If you’re a Warhammer fan of a certain vintage, you’ll have fond memories of colours like Goblin Green, Titillating Pink, Ultramarines Blue, and Snakebite Leather. There are a few paint ranges which offer the same colour range as recreations, but in this video I want to talk about Nostalgia ’88 by Warcolours. (Affiliate link)
This is a range of colours designed to replicate the 80s range of Citadel Colour paints. They come in 20ml flip top pots that look very familiar to the original ones, and have a very similar smell and consistency to those classic paints that many of us grew up using. Warcolours also state they have a 99% colour accuracy to the original range.
Therefore these should be of interest to hobbyists who grew up with classic games like Warhammer Fantasy Battles, Rogue Trader, Space Crusade and Heroquest. If you have fond memories of sitting at the kitchen table painting small lead heroes and powerful monsters, read on…
Warcolours very kindly sent me a sample set of 18 of their paints to try out, specificially the following colours:
01 – Bronzed Flesh
08 – Enchanted Blue
10 – Swamp Brown
13 – Hobgoblin Orange
17 – Goblin Green
21 – Ghoul Grey
23 – Electric Blue
24 – Red Gore
27 – Titillating Pink
39 – Salamander Green
42 – Marine Dark Blue
43 – Space Wolf Grey
44 – Blue Grey
48 – Striking Scorpion Green
51 – Ork Flesh
52 – Serpentbite Leather
54 – Hawk Turquoise
68 – Amethyst Purple
One of the things I really like is that they currently have a wide range of the paints from the era already available beyond what I’ve got to test here, and they have even recreated some of the classic paint sets of the era such as the Creature and Monster paint sets.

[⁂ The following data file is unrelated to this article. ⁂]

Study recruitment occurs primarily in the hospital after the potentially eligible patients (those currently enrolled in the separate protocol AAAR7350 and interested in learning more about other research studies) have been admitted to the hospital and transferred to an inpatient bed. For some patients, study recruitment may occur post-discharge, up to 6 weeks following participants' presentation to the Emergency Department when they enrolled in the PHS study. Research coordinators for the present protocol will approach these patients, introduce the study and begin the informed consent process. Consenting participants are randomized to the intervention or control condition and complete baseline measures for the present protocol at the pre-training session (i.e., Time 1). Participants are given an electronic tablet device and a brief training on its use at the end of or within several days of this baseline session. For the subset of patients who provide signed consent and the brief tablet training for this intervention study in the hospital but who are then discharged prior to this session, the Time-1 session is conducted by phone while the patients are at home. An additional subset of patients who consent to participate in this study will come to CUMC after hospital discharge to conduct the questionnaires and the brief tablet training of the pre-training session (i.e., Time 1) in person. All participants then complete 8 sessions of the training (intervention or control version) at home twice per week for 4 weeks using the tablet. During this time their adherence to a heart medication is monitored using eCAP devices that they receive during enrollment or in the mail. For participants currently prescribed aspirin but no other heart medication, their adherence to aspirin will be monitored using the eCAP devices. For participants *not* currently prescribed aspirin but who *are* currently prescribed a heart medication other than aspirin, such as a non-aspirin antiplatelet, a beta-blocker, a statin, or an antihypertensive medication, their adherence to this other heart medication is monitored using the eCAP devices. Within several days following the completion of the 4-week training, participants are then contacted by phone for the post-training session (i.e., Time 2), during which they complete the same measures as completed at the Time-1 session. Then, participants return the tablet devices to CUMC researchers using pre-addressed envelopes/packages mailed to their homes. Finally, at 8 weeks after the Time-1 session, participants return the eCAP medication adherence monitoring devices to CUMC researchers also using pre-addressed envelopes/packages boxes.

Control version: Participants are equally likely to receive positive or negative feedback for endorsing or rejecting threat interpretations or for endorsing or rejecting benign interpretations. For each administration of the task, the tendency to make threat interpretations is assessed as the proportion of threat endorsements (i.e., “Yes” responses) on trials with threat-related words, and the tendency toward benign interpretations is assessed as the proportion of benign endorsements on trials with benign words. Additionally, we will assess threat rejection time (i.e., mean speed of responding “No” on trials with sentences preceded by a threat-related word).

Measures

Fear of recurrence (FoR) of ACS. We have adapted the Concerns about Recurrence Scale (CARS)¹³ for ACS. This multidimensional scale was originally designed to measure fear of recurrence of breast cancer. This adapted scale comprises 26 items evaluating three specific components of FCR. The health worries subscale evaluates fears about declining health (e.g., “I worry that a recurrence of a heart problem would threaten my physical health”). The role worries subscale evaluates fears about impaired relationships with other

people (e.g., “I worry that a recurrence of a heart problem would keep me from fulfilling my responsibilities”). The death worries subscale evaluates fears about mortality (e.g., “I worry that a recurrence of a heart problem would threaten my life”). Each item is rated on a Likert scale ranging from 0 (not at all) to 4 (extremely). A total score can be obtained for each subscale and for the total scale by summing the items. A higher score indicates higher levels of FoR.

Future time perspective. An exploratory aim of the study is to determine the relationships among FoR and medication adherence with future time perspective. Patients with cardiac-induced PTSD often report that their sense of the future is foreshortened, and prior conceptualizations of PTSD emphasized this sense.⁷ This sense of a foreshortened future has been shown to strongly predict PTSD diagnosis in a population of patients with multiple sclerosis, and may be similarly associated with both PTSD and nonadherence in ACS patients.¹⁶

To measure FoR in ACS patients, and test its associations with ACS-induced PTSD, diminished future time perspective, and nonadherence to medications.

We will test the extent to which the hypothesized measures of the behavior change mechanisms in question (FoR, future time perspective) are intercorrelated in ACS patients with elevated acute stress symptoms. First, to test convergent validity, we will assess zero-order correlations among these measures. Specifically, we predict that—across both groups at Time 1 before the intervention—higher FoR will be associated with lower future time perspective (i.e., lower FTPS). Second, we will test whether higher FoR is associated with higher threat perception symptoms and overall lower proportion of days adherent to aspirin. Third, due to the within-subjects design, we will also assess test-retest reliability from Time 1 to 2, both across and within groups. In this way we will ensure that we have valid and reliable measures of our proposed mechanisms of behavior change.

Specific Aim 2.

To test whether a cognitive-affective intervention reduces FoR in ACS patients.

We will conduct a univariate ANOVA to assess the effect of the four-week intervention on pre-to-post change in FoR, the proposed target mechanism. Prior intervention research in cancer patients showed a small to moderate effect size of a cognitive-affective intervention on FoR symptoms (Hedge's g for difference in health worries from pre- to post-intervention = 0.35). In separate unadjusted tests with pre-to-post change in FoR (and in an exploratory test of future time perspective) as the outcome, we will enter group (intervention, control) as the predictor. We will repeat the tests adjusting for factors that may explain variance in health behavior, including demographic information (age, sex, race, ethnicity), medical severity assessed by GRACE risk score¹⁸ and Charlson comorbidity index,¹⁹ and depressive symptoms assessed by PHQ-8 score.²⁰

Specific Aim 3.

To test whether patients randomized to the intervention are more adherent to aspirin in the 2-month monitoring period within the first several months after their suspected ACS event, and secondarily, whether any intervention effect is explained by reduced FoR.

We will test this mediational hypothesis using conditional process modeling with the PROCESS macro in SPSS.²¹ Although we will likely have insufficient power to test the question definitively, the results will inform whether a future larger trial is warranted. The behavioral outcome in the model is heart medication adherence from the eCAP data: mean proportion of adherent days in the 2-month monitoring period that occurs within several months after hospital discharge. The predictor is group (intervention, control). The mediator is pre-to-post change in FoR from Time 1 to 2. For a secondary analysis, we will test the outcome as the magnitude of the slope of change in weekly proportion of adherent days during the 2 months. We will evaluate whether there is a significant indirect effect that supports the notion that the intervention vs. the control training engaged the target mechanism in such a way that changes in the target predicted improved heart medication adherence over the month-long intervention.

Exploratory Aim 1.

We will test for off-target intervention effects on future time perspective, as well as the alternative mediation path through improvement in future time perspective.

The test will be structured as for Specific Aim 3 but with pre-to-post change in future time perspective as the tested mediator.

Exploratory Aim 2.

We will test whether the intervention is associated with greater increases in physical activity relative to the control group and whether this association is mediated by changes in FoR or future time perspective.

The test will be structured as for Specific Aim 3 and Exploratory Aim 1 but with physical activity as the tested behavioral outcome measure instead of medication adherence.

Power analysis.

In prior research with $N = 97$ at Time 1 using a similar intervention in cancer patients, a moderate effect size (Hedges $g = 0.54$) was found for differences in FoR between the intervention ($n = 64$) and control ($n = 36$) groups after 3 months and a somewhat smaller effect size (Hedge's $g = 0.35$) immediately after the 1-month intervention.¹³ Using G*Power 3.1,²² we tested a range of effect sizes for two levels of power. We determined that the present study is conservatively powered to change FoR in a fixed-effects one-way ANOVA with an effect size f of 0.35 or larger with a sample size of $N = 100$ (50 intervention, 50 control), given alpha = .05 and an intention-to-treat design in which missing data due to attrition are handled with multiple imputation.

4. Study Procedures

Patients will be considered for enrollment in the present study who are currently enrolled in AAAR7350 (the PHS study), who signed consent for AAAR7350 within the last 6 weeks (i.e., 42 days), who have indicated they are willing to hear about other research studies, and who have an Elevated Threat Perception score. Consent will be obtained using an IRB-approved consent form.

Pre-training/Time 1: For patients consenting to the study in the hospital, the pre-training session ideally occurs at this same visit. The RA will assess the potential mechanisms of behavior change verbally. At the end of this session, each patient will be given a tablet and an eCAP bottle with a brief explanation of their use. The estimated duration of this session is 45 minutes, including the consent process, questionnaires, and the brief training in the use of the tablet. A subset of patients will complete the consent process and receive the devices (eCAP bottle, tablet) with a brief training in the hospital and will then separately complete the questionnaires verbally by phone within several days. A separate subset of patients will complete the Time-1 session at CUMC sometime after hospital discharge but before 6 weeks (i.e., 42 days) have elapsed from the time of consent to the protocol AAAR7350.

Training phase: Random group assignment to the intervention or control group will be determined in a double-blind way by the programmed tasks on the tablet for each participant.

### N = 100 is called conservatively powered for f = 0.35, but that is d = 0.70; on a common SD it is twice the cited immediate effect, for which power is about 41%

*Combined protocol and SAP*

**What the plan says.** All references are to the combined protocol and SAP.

In order to test these paints I thought it would be very much appropriate to paint some era-appropriate models with them, so I picked out some classic 80s Wood Elves!
These guys have been around the block a few times! For the painting process for these I also streamed live on my Twitch Channel, if you’re fast you might still catch the VOD to watch me using these paints in person!
Above you can see the unit musician, snapped at the point where I’d finished applying base coats ready to be shaded. The nostalgia paints used above are Goblin Green (tunic), Salamander Green (leggings), Serpentbite Leather (boots), Gore Red (harp), Hobgoblin Orange (hair), Swamp Brown (pouches, straps), Bronzed Flesh (skin, harp strings), and Marine Dark Blue (sword grip). The metallics shown are citadel’s Leadbelcher and Screaming Bell.
Most of these colours covered very nicely with two thin coats. I was pleased with the solid and vivid colours from Gore Red and Goblin Green in particular. Serpentbite did take an extra layer to get a flat coat, with Salamanders Green requiring the most layers to build up the colour.
This is where I noticed a strong similarity to the paints these attempt to replicate – they are rather transparent even over a few thin layers. Unlike most contemporary paints you will likely not be able to paint directly over areas of another colour easily, so you will probably want to take your white paint and clean up any areas before applying the next colour.